“Just like drunk driving is a public health problem and we’re never going to eliminate drunk driving,” said Adam Winkler, a professor at the University of California Los Angeles Law School and author of “Gunfight: The Battle Over the Right to Bear Arms in America.”

He added that political or legal arguments can serve as distractions, he said, referring to Republicans and gun rights nonprofits like the National Rifle Association that have been quick to paint suspects as obviously having mental health problems.

‘“They’ll say ‘America doesn’t have a gun problem, we have a mental health problem,’” Winkler said.

Just this week, U.S. Rep. Ken Buck and two state lawmakers made these connections, and a Democratic state representative who wants to see stronger gun laws also mentioned the need for better mental health care.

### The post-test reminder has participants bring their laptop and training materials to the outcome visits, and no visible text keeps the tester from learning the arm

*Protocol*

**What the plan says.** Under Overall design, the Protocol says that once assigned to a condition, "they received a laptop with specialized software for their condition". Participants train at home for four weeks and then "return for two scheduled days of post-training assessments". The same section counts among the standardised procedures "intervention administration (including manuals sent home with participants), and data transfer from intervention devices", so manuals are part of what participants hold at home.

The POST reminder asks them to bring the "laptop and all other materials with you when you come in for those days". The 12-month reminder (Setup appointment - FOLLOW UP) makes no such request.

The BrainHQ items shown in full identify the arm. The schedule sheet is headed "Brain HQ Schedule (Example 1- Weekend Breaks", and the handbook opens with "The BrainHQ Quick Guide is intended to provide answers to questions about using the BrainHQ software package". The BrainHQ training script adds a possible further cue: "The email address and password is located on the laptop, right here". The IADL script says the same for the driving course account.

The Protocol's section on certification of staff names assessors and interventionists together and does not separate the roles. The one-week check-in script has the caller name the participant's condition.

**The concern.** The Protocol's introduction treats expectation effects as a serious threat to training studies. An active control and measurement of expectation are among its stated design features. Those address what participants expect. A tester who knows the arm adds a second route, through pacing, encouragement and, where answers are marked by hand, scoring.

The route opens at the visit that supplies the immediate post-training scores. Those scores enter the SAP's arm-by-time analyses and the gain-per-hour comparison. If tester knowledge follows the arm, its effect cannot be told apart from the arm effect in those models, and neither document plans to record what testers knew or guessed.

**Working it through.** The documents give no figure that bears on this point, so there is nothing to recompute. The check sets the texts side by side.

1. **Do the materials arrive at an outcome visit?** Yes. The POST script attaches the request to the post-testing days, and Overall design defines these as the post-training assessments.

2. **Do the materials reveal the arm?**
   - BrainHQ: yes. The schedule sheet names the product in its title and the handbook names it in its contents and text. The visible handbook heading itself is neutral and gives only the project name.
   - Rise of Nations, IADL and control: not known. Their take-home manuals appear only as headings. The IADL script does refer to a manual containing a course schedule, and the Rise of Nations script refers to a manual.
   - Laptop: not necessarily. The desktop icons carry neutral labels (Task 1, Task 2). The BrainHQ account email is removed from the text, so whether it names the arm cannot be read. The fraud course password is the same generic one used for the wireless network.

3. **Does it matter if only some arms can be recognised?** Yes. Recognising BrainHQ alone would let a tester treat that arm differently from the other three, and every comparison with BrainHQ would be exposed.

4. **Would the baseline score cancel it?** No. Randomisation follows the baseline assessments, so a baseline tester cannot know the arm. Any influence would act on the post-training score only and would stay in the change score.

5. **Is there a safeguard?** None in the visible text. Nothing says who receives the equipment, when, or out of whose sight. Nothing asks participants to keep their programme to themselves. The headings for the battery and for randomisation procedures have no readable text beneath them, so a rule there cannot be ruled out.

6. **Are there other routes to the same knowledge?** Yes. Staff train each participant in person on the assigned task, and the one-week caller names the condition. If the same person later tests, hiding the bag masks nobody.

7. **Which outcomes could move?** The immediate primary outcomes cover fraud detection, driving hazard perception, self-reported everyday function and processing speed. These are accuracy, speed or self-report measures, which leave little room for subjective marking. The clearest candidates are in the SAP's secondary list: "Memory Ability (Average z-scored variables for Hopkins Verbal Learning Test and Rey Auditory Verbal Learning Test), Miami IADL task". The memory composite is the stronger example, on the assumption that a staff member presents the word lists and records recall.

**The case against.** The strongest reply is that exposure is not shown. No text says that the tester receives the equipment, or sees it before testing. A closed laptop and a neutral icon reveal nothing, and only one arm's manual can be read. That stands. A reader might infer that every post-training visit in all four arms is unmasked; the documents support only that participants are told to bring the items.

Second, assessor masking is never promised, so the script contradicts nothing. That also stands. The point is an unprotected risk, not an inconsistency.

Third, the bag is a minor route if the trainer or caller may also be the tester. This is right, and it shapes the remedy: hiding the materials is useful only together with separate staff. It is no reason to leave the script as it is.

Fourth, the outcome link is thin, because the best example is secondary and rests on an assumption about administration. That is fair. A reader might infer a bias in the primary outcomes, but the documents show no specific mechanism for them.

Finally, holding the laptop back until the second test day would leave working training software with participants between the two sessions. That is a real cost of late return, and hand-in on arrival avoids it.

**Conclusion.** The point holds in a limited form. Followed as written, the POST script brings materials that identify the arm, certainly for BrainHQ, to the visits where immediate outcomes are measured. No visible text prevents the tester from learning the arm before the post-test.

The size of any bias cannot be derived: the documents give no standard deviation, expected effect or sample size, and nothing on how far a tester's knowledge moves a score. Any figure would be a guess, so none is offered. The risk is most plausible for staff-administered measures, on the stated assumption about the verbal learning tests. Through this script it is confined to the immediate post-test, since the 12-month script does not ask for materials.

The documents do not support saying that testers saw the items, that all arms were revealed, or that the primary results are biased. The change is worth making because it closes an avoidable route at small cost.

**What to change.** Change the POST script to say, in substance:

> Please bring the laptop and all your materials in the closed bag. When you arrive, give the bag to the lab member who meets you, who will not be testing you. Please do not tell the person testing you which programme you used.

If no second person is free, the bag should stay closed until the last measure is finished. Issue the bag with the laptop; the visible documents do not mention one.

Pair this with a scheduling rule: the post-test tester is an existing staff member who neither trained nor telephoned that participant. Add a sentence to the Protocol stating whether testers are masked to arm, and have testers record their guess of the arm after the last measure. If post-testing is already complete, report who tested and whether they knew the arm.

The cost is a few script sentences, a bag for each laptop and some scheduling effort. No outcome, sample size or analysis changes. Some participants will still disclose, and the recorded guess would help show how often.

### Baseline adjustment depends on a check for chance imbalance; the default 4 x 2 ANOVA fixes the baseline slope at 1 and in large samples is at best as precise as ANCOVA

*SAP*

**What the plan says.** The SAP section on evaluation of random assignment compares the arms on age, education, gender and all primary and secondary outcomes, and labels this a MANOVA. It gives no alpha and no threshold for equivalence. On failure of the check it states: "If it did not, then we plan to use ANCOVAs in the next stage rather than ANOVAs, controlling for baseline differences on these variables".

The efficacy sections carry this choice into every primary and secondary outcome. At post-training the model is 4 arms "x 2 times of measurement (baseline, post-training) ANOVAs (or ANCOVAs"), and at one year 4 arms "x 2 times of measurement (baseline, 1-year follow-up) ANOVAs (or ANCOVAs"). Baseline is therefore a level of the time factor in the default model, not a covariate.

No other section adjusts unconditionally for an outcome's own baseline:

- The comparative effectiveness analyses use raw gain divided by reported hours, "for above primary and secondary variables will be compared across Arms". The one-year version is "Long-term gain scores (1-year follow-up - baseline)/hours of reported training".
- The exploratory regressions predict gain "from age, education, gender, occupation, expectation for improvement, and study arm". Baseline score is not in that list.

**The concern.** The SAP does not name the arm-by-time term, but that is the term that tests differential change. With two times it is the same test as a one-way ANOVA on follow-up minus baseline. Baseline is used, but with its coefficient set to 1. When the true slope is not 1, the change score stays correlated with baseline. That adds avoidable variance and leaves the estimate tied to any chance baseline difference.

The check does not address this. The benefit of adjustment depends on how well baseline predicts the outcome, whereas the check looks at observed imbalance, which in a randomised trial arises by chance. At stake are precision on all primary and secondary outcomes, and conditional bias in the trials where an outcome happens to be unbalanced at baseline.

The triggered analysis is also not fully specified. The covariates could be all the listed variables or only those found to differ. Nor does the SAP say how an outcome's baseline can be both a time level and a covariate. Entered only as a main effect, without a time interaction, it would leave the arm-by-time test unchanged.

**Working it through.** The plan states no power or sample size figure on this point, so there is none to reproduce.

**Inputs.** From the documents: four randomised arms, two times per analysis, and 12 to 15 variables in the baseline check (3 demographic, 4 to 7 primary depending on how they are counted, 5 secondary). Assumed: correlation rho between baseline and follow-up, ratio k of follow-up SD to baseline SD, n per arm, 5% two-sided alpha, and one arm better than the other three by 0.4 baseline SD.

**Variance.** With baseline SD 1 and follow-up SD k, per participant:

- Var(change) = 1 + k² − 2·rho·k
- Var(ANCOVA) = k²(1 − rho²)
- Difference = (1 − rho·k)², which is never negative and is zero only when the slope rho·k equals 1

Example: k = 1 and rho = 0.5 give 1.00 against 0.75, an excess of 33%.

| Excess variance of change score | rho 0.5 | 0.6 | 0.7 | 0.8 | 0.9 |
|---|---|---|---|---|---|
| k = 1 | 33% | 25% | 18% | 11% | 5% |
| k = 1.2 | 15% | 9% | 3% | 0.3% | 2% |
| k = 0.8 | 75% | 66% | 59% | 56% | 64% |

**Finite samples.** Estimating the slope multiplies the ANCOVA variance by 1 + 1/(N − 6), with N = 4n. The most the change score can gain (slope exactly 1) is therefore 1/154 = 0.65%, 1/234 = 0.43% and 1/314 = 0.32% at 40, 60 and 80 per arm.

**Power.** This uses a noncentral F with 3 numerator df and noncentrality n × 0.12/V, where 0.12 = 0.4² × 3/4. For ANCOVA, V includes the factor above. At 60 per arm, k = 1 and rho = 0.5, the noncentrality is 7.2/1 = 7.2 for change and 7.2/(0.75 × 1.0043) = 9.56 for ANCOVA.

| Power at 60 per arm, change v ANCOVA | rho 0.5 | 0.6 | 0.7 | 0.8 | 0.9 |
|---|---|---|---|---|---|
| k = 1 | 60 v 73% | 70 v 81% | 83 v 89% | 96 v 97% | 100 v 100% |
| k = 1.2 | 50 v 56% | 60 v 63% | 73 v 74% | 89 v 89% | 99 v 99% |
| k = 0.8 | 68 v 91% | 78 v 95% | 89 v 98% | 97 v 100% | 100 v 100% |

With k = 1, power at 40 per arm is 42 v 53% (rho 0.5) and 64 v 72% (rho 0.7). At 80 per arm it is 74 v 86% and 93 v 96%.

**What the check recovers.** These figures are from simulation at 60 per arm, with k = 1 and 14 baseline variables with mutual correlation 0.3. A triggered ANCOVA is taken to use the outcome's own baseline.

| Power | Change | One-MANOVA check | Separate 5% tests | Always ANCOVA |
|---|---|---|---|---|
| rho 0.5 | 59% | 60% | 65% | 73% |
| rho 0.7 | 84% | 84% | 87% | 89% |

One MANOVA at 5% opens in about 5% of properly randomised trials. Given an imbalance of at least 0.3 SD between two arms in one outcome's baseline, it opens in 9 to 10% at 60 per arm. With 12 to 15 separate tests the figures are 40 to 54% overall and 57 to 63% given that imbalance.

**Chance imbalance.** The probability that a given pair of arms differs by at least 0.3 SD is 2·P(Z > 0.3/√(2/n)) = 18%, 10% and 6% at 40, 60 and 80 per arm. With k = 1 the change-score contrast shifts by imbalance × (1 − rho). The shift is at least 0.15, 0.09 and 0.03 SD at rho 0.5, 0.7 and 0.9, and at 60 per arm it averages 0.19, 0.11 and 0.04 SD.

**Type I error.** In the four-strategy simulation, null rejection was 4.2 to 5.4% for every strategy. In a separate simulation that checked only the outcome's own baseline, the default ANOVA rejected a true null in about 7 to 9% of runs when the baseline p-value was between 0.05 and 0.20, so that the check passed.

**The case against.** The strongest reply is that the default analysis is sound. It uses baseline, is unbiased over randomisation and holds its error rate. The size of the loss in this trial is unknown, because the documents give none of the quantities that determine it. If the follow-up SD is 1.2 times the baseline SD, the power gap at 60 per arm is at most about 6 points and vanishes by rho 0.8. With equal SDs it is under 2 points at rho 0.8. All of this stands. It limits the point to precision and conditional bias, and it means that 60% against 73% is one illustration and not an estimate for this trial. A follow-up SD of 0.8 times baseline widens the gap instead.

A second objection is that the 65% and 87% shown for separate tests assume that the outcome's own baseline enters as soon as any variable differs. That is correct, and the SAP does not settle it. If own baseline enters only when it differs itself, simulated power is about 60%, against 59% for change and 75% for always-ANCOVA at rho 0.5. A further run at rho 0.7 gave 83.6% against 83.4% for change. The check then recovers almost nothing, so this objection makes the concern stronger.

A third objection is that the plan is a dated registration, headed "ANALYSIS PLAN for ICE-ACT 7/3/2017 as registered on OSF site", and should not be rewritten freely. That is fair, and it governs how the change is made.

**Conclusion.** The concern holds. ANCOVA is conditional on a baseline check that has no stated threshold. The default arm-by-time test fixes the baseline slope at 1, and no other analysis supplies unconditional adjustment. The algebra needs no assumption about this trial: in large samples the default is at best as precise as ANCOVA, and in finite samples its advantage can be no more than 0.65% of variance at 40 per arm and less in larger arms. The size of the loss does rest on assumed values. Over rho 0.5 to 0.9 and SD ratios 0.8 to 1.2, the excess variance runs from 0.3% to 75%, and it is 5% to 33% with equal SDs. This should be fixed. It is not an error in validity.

Increased access to mental health care isn’t a fix-all solution, Winkler said, just like stringent gun laws aren’t either. Mass shootings occur in states with strong and lax gun laws.

“We have a nation awash in guns,” Winkler said. “If someone wants to commit a mass shooting they will always be able to find the weaponry to do so in America.”

The larger failure, according to Metzl, is U.S. society’s inability to come together and work toward a solution “about this and everything else.”